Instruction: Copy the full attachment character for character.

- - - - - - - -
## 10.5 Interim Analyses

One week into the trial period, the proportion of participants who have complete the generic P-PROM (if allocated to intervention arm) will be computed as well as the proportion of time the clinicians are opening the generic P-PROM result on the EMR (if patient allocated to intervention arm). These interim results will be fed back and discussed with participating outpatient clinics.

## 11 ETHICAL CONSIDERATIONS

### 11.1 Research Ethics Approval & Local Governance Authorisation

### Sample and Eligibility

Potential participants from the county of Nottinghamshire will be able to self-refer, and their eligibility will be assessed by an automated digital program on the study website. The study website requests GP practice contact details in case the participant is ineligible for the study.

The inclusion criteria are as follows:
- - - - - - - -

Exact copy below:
## 10.5 Interim Analyses

One week into the trial period, the proportion of participants who have complete the generic P-PROM (if allocated to intervention arm) will be computed as well as the proportion of time the clinicians are opening the generic P-PROM result on the EMR (if patient allocated to intervention arm). These interim results will be fed back and discussed with participating outpatient clinics.

## 11 ETHICAL CONSIDERATIONS

### 11.1 Research Ethics Approval & Local Governance Authorisation

### Sample and Eligibility

Potential participants from the county of Nottinghamshire will be able to self-refer, and their eligibility will be assessed by an automated digital program on the study website. The study website requests GP practice contact details in case the participant is ineligible for the study.

The inclusion criteria are as follows: